Daily Meeting Report
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RIPE 66 Tutorials
RIPE 66 kicked off on Monday morning with parallel tutorials: “Wireless LAN 101” with Osama I. Al-Dosary in the Herbert Room and “Improve your Presentations” by Sandra Brás, RIPE NCC. The tutorials were well attended.
Newcomers’ Introduction Talk
First-time attendees were welcomed by RIPE Chair, Rob Blokzijl and RIPE NCC Managing Director, Axel Pawlik, at the Newcomers’ Introduction Talk. Newcomers’ learned about RIPE, the RIPE NCC and the ins and outs of a RIPE Meeting.
RIPE 66 Opening Plenary
RIPE Chair, Rob Blokzijl, and John Boland, HEAnet CEO, welcomed a packed room of RIPE 66 attendees during the first Plenary session of the meeting. RIPE NCC Chief Communications Officer, Serge Radovcic, introduced the RIPE NCC Survey 2013 and encouraged attendees to take part. Filiz Yilmaz, RIPE Programme Committee (PC) Chair gave an overview of the PC’s responsibilities for the Plenary programme and welcomed feedback. Attendees who logged in to RIPE NCC Access can rate the Plenary presentations and beentered into a draw to win one of two EUR 100 Amazon gift vouchers. The session continued with Olaf Kolkman, NLnet Labs and his presentation, “Innovation at the Waist” – a philosophical/psychological look at DNSSEC and IPv6 deployment. The session finished with “Seeing The Past, Present and Future: Macro Trends in Networking and the Role of Software Defined Networking” by David Meyer, Brocade/Univ. of Oregon.
RIPE 66 Plenary – Monday, 16:00
There were two presentations and three lightning talks in the second Plenary session on Monday. Michele McCann, Teraco, gave an eye-opening look at the Internet ecosystem in Africa with her presentation “Building the Case for Africa: Using Open Peering to Reduce Risk and Expose the Myriad Opportunities Available in the African Market to New Entrants”.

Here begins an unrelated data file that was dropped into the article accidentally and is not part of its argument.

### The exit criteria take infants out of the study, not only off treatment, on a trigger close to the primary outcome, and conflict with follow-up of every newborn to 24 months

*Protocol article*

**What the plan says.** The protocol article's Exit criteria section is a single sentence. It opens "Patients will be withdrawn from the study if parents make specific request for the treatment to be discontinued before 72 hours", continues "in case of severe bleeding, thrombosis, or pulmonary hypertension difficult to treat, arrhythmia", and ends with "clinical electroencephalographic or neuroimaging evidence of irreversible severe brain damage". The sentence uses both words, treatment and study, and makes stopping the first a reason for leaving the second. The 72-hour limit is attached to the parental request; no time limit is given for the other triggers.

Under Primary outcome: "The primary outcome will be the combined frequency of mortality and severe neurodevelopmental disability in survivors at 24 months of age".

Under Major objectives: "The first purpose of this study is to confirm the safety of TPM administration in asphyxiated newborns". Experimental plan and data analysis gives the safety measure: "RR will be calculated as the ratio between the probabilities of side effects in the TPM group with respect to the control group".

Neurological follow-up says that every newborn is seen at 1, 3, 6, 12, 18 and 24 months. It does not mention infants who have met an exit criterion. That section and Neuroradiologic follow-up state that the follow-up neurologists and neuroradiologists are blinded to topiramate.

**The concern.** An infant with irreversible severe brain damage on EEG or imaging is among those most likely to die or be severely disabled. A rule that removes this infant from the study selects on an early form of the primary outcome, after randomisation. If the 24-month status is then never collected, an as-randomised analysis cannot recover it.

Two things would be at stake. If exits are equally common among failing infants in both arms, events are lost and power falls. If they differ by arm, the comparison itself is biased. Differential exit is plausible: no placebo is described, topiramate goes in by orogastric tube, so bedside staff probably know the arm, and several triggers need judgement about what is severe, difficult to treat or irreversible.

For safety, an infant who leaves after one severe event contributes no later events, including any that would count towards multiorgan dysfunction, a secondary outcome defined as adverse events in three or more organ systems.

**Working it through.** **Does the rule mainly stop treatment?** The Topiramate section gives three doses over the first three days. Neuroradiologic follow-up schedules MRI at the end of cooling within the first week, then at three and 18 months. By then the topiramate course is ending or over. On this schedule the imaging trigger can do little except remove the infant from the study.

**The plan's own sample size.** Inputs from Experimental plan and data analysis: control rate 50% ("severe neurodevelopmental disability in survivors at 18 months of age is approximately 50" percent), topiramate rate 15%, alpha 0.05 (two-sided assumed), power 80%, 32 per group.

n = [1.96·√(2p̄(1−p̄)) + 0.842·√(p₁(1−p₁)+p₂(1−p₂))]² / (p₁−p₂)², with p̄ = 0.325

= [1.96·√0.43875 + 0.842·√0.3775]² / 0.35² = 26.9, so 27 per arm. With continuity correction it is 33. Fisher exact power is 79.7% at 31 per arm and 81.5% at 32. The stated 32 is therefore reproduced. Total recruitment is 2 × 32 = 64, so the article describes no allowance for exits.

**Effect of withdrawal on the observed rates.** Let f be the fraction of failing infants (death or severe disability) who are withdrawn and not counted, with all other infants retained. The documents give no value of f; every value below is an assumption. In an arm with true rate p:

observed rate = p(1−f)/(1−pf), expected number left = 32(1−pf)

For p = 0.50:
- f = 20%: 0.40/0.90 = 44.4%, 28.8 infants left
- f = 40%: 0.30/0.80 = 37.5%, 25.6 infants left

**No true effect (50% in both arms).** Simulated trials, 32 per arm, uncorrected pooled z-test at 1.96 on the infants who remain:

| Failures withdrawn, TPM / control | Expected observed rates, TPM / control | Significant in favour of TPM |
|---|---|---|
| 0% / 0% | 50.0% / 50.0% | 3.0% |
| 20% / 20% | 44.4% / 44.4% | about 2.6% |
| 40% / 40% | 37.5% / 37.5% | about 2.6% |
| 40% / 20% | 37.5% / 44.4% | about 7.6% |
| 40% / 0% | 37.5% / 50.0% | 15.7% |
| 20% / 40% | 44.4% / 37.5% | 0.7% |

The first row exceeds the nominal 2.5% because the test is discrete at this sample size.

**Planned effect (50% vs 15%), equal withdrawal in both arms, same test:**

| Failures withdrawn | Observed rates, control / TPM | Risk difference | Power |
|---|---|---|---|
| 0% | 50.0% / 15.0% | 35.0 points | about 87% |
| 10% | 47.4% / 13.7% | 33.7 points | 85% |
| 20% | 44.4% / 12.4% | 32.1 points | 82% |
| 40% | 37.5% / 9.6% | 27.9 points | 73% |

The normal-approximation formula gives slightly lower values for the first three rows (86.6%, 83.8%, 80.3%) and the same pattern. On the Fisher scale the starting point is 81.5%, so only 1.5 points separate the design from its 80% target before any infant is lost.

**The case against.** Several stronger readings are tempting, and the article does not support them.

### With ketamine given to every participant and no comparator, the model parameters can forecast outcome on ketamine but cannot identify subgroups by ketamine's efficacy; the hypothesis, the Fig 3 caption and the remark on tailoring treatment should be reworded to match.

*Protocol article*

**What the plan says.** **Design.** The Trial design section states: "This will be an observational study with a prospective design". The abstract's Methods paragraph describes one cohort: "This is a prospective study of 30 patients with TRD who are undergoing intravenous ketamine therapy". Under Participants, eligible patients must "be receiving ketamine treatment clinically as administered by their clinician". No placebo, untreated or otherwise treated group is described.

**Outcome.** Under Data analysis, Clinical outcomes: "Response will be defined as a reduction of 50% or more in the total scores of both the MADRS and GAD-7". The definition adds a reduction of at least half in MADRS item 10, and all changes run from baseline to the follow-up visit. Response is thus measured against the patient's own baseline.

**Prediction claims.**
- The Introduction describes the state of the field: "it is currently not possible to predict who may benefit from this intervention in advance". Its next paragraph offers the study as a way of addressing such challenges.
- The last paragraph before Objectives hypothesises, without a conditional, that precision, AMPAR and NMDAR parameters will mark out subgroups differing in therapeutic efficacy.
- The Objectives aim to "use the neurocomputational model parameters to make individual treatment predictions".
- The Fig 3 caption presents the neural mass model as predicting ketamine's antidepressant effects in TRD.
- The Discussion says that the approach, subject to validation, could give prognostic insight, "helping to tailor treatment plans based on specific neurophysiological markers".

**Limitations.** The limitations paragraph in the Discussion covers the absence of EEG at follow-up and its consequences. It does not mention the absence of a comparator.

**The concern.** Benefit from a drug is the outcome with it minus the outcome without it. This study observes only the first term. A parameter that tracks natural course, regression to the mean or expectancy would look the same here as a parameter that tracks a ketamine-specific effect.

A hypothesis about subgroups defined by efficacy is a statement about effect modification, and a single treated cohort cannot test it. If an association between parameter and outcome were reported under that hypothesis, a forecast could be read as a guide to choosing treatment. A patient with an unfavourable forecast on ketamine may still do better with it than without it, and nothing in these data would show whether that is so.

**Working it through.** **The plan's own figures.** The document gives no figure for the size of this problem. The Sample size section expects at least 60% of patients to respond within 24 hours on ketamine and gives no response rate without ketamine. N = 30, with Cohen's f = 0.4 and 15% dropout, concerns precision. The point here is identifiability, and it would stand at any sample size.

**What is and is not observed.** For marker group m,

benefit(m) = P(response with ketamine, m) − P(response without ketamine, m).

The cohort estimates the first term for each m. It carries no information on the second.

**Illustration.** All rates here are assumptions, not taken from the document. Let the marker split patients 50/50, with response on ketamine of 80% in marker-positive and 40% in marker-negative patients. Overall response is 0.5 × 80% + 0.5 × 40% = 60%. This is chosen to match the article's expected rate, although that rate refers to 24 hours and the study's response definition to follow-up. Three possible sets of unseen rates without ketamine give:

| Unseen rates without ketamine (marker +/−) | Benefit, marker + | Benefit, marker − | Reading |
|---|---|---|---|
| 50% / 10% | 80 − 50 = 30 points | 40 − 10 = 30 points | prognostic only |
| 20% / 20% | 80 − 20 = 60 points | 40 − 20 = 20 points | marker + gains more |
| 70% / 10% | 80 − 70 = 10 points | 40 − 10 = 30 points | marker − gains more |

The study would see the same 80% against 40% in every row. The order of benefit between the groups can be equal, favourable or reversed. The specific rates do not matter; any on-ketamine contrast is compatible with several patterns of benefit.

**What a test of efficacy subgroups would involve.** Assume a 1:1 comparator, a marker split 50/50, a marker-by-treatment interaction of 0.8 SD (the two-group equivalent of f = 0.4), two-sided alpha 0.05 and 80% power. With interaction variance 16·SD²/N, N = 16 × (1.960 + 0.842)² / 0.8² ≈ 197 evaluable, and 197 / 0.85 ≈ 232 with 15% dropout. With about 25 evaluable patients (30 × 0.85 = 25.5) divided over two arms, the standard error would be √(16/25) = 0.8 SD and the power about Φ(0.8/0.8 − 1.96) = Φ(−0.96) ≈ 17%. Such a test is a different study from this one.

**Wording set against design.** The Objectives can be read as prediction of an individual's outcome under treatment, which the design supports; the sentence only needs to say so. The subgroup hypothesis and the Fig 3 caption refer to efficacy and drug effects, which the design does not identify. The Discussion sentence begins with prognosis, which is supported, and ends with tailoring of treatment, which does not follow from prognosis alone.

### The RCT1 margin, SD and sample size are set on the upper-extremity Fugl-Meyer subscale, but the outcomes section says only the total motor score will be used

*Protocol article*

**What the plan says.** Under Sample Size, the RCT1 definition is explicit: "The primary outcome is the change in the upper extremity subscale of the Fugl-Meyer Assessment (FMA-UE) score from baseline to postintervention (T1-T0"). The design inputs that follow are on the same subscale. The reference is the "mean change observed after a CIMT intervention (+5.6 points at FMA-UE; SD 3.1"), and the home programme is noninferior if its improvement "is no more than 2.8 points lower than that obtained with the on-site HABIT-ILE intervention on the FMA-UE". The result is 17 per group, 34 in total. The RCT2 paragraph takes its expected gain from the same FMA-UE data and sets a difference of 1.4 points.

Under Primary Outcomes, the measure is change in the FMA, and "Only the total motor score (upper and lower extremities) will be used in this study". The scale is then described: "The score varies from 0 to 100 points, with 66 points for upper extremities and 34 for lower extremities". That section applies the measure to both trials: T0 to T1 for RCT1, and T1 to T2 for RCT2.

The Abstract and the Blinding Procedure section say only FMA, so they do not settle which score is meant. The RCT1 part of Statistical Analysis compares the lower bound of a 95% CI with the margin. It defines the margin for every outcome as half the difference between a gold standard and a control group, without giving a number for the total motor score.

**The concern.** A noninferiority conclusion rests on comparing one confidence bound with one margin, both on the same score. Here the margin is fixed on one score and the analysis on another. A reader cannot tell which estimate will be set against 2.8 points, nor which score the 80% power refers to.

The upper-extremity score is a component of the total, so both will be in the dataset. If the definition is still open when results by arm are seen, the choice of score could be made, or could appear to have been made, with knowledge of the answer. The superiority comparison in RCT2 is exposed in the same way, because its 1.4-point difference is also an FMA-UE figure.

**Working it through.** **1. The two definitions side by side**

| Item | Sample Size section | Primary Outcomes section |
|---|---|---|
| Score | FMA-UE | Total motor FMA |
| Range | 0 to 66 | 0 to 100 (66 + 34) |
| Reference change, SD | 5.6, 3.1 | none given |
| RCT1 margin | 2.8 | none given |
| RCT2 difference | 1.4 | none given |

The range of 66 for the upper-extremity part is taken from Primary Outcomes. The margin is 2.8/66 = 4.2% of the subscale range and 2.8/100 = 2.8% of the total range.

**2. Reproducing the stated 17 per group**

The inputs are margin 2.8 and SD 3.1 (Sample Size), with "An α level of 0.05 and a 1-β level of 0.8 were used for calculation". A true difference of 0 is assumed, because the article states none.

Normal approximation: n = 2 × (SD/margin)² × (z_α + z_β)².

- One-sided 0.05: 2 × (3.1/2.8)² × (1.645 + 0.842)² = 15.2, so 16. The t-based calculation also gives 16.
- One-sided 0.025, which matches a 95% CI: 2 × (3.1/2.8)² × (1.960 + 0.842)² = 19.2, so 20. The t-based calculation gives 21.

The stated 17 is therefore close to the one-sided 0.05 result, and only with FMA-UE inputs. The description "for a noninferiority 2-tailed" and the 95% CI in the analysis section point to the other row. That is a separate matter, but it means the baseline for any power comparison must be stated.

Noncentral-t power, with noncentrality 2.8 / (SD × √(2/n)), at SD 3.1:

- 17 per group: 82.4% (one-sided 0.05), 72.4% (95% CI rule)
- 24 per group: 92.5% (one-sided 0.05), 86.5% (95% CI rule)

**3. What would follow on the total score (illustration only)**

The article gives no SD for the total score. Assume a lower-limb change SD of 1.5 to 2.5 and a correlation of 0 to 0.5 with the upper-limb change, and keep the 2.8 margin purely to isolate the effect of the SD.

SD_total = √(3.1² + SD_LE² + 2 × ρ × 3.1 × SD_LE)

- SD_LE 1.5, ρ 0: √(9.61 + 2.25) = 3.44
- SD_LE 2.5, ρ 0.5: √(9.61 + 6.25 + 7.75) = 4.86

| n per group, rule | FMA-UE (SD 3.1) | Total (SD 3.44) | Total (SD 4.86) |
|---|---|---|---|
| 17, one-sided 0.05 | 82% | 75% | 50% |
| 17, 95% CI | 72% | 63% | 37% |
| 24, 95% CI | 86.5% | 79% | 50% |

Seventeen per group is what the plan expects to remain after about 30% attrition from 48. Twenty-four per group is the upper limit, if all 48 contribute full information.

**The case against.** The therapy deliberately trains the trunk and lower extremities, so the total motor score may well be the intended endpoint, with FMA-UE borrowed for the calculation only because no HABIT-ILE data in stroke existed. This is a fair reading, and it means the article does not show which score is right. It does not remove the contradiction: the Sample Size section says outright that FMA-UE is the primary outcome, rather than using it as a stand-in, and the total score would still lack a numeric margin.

The Internet Society’s Jan Žorž gave a call to arms with his presentation on best current practices and the Internet Society’s efforts in this regard.
Patrik Fältström, Netnod, kicked off the lightning talks with his presentation “Path to SSAC-057 and the Aftermath”. Randy Bush from the Internet Initiative Japan followed with a lively presentation on the suitability of ping to measure latency, which drew several responses.
The final talk of the day came from Marcos Pereira Dias, University of Melbourne. Marcos spoke on Australia’s Project for Universal Broadband Access: From Policy to Social Potential. He was the first speaker from the RIPE Academic Cooperation Initiative (RACI), which aims to increase links between RIPE and the academic community by giving students the opportunity to participate at RIPE Meetings.
Monday’s Birds of Feather (BoF) Sessions
Two BoFs were held on Monday evening. Jan Žorž presented “Operations Meets Standardisation (and vice-versa)”, a continuation of his “Best Current Operational Practices” presentation during the Plenary session earlier that day. The aim was to gather interested people in starting a community effort and a discussion group focused on creating documents that describe how the Internet is run today (IPv6 and IPv4) and how we implement new technologies like IPv6, DNSsec, RPKI and others. At the second BoF, the RIPEstat Team gave a live demo covering the latest features and new functionality in RIPEstat, the RIPE NCC’s “one-stop shop” for Internet address space information, since the last live demo at RIPE 65. Highlights included the return of the popular BGPlay routing visualisation tool. Attendees were able to ask questions and provide feedback directly to the developers of RIPEstat.
Unwinding at the RIPE 66 Welcome Event
Attendees met at the meeting venue’s Bellini Bar at the end of a busy day for the first social event of the meeting week. The Guinness and conversation flowed as old friends caught up and new friends were made.